Thankfully, though, adversarial attacks “in the wild” (i.e., outside research labs) are relatively rare (so far). But people are increasingly relying on AI in everyday applications, including many safety-critical systems in transportation, healthcare, banking, the legal system, and many more fields. Semi-autonomous vehicles, cancer screening, automated fraud detectors, and prison sentence recommendation algorithms are a small sample of safety-critical ML models vulnerable to adversarial attacks—not exactly the types of applications we ought to relegate to whack-a-mole, find-adversarial-examples-and-patch-them-up processes. And as AI further saturates more areas of our lives, it’s a safe bet that both adversarial attacks and the stakes of not adequately addressing them will climb.

Is it all Doom and Gloom?

​Given what adversarial attacks could do to safety critical systems, the prevailing attitude toward adversarial attacks is, understandably, to view them as threats to be stomped out. Accordingly, most adversarial ML research focuses on detecting, understanding, and defending against adversarial examples. While these are important research areas, some folks are setting aside this default, defensive mode of thinking, opting instead to flip the script and find ways to harness adversarial attacks for good.

Image source: Invisibility Cloak in action, successfully thwarting an object detection algorithm

One such use case is resisting intrusive government (and corporate) surveillance. For example, the Invisibility Cloak, a sweater developed at the University of Maryland, resists object detection algorithms that place bounding boxes around humans in surveillance footage. Similarly, AdvHat, a carefully crafted sticker placed on a stocking cap, prevents otherwise competent facial recognition systems from recognizing the AdvHat wearer’s face. Likewise, Sharif et al. developed 3-D printed eyeglass frames that grant their wearers access to facial recognition biometric systems, even tricking such systems into misclassifying the wearer as a specific person. While a step in the right direction, many of these countersurveillance adversarial examples have a glaring flaw—they’re often only designed to throw off a specific ML model.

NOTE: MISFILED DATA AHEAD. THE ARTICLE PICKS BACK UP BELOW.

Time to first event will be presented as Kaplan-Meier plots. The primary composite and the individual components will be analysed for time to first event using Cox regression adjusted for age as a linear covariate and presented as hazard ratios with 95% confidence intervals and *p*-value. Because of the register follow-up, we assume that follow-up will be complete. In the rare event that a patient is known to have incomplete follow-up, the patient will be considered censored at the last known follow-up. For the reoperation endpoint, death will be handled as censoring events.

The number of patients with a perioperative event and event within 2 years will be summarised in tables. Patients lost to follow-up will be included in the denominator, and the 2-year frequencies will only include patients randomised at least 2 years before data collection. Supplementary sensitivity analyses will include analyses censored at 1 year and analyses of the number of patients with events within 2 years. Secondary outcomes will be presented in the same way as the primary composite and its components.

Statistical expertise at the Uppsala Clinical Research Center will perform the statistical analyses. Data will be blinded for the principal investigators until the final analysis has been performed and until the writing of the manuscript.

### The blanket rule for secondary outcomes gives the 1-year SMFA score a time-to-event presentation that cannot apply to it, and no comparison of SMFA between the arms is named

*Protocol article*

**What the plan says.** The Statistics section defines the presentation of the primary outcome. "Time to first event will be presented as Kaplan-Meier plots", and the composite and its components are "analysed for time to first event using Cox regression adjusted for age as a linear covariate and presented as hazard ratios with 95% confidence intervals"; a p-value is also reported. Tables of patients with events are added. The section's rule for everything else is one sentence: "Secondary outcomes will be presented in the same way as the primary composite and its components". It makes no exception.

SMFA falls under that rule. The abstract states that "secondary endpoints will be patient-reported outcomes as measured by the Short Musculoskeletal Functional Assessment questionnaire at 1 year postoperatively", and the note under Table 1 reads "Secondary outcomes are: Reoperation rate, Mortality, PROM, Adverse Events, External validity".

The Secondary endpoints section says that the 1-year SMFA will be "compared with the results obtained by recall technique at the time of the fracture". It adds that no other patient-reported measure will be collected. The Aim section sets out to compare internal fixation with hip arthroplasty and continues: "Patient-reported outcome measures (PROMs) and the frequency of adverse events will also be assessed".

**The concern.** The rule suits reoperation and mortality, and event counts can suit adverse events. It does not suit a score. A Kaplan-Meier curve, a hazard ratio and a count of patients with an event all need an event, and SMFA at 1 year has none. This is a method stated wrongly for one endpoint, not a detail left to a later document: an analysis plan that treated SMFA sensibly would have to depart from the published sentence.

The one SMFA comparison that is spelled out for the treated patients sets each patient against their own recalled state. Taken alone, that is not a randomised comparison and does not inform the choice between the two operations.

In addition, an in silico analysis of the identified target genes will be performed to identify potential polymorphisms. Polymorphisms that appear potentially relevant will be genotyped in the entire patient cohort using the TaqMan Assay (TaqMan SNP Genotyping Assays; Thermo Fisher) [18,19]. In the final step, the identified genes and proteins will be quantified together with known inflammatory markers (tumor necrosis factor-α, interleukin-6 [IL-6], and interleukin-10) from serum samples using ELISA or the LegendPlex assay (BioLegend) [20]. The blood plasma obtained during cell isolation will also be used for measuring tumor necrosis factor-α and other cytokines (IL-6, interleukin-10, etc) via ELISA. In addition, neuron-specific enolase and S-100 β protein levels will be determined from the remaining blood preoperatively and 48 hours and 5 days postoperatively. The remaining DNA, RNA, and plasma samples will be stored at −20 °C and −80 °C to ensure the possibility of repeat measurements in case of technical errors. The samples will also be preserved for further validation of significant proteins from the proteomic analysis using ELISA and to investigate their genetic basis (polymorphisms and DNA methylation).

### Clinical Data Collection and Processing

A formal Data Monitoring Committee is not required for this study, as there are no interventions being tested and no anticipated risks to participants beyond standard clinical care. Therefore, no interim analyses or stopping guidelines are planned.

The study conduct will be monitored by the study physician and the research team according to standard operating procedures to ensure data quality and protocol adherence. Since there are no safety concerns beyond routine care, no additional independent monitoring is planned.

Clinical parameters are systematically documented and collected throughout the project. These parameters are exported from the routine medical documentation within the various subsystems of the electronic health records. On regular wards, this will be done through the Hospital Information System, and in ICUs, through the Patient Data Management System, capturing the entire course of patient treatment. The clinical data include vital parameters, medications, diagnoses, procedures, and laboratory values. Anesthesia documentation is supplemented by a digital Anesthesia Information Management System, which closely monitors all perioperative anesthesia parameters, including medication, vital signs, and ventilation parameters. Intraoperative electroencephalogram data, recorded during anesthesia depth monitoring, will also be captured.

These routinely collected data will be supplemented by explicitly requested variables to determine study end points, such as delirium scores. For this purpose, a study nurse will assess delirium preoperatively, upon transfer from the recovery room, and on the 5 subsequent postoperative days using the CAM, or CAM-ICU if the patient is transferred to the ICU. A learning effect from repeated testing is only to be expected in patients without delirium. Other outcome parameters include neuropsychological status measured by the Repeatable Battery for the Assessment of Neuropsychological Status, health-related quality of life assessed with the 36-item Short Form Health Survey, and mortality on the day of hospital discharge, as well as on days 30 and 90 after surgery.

Image source: Not exactly conspicuous yet effective adversarial example eyeglass frames

The Invisibility Cloak and AdvHat, for example, are specifically designed to evade YOLOv2’s and ArcFace’s object and face detection models, respectively. If you walk around any given urban environment, however, you’ll likely pass through the gaze of several different object and facial recognition models. Worse, many physically-worn adversarial examples are “white box” attacks, meaning their developers had significant knowledge of the ML model they were attempting to evade, a luxury most folks don’t enjoy. And if political dissidents didn’t already have enough to fret about, the Invisibility Cloak, AdvHat, and 3-D printed eyeglass frames have loud multicolored splotches reminiscent of a Vasily Kandinsky painting—certainly a peculiar enough look to make you stick out in a crowd.

Shake a (Machine Surveillance) Tail with Data Poisoning

Fawkes—a free, publicly available software developed by the University of Chicago’s Security, Algorithms, Networks, and Data (SAND) lab—employs an entirely different approach called “data poisoning,” an adversarial attack method designed to confuse a wide swath of ML models rather than a specific model.

SAND developed Fawkes specifically in response to revelations about the invasive American surveillance company Clearview AI, which notoriously scraped people’s social media images (more than 10 billion as of 2021) without their explicit knowledge or permission and then trained a massive facial detection system from those images. Operating within a legal grey area and enjoying the tacit protection that often accompanies servicing government-related contracts, Clearview AI continues raising cash from anonymous investors, despite facing significant backlash as the public caught wise to their shenanigans.